Used car (and for that new car) salespeople are known for driving a hard sell.  And generally, consumers hate a hard sell. In fact, certain car dealerships (CarMax and Saturn) made their USP (unique selling proposition) the fact that what you see is what you get, and that you won’t get hassled. Somehow, Verizon has not gotten the memo. I want to understand what the Verizon marketing folks are thinking, because from my perspective, they are driving a really hard sell, and not only that, they are being tremendously wasteful  (not getting the ROI they should). As I mentioned a few days ago, Verizon is in the middle of selling FIOS. I have received about two marketing pieces a week (direct mail), three to four hangups from Verizon on my phone (telemarketing) and have been exposed to more Verizon TV ads than I care to think about. The bottom line is, as I have told Verizon, I AM NOT GETTING FIOS!!!! Stop selling me PLEASE!!!

At some point, they have to stop. But they won’t. Why? Because they have spent millions of dollars in research, development and roll-out of FIOS and until every single Verizon customer signs up, they probably will not make up the difference. They may have miscalculated that people would be all over FIOS, or they rolled out FIOS at a time when people are cutting back on everything. In either case, Verizon believes that marketing FIOS will eventually bring in the numbers. Otherwise, they would not spend the money. However, I think their approach is extremely wasteful (yes, even in an environmental way).

So, my bottom line is that Verizon is the used car salesperson I will avoid at all costs. I am not buying a car (or new TV/phone service) any time soon. So sell away but all you are doing is irritating me and making me consider alternatives.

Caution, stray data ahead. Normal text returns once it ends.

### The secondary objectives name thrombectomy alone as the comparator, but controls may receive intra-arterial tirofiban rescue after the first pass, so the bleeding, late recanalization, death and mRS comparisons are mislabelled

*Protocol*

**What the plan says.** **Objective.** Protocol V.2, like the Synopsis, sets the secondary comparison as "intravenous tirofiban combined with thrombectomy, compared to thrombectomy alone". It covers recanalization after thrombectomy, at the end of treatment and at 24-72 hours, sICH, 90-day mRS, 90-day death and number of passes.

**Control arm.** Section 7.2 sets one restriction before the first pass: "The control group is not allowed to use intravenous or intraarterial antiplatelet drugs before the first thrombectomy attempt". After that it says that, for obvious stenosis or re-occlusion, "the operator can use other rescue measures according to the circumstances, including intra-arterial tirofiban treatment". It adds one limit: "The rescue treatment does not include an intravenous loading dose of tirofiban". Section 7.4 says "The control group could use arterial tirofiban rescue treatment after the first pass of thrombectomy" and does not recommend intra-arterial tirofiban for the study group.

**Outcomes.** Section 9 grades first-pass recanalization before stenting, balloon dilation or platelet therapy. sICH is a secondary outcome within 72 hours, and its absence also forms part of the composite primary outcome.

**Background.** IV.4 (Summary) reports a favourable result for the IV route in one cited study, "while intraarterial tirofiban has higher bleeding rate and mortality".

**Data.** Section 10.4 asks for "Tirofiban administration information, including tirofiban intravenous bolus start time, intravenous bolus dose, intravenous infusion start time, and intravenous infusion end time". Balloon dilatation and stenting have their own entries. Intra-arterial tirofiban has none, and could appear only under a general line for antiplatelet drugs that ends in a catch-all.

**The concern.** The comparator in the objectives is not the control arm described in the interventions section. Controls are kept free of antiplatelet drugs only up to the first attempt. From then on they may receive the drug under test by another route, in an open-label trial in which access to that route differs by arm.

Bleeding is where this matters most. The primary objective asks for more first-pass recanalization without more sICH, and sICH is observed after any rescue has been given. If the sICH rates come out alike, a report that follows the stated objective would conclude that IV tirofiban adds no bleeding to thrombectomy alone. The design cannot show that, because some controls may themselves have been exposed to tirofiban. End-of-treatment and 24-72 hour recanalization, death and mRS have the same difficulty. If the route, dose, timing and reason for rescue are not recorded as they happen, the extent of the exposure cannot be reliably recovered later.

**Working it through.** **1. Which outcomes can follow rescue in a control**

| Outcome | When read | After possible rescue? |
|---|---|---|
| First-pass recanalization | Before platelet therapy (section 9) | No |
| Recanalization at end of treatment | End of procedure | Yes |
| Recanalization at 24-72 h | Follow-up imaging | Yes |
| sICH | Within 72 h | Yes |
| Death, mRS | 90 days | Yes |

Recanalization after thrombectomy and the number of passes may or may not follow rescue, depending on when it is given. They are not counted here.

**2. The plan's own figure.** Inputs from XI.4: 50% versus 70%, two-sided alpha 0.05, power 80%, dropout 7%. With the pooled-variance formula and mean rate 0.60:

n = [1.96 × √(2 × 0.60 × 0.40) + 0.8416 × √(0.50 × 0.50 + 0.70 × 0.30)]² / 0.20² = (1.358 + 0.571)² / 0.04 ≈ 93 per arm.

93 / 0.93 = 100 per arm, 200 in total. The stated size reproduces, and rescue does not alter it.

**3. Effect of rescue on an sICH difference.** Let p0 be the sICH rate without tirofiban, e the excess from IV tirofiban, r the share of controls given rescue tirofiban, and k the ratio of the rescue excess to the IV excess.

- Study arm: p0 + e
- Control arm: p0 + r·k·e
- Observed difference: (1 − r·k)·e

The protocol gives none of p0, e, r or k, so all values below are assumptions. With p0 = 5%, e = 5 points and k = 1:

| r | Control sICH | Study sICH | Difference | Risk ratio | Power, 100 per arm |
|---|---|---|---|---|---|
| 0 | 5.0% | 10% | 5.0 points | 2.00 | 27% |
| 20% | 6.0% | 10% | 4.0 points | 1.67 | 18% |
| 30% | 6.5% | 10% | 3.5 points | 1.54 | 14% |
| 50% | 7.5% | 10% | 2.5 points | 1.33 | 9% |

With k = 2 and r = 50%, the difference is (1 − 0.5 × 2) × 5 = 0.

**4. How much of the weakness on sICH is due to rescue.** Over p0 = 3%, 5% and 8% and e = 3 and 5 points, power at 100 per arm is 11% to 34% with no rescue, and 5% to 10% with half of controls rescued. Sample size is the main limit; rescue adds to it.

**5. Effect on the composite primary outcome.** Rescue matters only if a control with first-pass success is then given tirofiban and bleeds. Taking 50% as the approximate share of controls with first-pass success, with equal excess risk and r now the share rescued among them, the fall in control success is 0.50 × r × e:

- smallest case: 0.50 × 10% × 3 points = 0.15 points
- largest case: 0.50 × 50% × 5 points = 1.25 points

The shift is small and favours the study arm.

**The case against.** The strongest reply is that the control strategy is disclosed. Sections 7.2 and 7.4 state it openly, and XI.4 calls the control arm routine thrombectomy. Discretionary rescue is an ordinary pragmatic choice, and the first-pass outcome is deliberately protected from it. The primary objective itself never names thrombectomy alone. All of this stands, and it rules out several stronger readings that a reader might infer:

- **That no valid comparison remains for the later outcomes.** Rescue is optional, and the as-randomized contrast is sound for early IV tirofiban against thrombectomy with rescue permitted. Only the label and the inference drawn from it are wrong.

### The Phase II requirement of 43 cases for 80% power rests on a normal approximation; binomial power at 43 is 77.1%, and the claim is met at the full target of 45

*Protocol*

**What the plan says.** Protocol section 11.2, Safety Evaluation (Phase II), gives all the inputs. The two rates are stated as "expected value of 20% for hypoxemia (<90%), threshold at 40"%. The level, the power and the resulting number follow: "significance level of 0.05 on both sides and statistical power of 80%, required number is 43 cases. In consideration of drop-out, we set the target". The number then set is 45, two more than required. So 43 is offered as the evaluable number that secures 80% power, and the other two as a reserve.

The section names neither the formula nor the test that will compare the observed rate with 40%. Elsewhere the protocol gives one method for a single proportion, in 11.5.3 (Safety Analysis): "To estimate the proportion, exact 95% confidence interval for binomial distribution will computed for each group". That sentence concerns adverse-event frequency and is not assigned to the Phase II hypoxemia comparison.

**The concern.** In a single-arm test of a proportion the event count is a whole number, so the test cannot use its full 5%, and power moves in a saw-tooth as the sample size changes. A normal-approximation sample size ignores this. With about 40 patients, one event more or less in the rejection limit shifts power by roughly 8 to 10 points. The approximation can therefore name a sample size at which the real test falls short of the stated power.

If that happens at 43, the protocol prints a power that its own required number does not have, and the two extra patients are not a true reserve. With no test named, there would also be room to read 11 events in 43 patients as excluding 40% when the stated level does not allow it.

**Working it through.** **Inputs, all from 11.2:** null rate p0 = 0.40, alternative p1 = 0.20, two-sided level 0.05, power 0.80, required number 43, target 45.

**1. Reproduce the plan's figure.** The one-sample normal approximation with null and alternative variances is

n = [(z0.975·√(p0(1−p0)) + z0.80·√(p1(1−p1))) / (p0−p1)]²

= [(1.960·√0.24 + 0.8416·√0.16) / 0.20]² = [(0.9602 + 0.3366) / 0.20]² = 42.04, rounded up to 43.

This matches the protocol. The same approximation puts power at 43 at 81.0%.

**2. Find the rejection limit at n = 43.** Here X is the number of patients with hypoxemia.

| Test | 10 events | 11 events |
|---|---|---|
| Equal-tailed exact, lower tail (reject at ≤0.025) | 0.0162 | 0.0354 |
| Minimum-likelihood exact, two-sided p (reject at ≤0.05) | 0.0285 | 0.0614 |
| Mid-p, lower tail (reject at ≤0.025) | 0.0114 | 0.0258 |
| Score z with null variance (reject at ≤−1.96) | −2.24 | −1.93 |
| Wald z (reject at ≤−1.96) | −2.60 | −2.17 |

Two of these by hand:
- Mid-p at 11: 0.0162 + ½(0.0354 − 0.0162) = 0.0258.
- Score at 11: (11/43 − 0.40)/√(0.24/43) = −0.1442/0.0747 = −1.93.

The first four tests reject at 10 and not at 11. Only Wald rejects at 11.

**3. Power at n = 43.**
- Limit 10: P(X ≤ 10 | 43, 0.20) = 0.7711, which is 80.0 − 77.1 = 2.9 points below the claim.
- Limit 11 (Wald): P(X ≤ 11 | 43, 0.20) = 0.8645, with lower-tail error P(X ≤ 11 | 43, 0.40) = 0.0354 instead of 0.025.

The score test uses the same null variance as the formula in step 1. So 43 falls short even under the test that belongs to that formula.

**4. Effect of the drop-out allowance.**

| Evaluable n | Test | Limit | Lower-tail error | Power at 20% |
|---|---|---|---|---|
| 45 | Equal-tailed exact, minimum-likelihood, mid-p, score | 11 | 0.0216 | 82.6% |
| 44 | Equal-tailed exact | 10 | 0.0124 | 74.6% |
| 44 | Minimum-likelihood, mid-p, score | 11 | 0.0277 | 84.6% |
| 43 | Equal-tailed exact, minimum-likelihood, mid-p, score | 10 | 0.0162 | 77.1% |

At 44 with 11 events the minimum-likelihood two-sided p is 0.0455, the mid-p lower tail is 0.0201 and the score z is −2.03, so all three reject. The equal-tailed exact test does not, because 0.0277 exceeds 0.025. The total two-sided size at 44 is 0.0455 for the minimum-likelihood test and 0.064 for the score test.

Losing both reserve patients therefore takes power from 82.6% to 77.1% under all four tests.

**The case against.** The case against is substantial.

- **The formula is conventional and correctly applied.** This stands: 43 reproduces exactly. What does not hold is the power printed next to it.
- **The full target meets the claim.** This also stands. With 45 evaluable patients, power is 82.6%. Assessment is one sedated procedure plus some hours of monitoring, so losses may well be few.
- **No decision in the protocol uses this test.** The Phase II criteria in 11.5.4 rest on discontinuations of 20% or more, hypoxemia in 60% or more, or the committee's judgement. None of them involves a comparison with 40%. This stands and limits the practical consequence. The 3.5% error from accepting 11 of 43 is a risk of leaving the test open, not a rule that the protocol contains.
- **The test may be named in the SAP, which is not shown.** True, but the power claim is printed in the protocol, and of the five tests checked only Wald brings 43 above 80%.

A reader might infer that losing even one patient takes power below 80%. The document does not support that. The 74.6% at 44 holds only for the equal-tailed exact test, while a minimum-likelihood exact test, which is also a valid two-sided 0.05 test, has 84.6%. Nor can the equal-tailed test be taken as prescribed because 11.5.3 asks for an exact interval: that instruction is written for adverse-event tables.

About Deborah Brody

Deborah Brody writes and edits anything related to marketing communications. Most blog posts are written under the influence of caffeine.

When does it become too much?

In the case of Verizon FIOS, about 100 million messages ago. OK, I am exagerating, they could have stopped at 1000. In all seriousness, Verizon is marketing the hell out of FIOS. They want everyone who has ever been near a Verizon phone to sign up.  There is TV advertising, telemarketing (these people have been calling my house at least 3 times a week for the past 8 weeks easily, even though I already told them I AM NOT INTERESTED) and direct mail. I get a direct mail piece from them roughtly once a week–whether it be a postcard or a full blown letter, like I got today.  What a great offer…they will bundle TV, Internet and Phone for $100 a month PLUS taxes and fees for one year (translation–you are locked in for a year no matter what and then your price will go up).  Still, I am not interested. I hate Verizon, and this marketing onslaught is making me hate them more. At some point, the costs outweigh the returns, and the many dollars they are spending trying to get me to sign up are ill spent, especially since, as I mentioned before, I AM NOT INTERESTED.  For anybody worried about the economy, I would like to point out that Verizon is both making money and spending money. They aren’t asking for a government bailout, they are asking you to upgrade to their system. Of course, Comcast, their biggest competitor in this area, has a similar package. And they also try like hell to get you to sign up for it. It makes me wonder how big those margins really are.  They must be really big for there to be a decent ROI (return on investment) on this.

About Deborah Brody

Deborah Brody writes and edits anything related to marketing communications. Most blog posts are written under the influence of caffeine.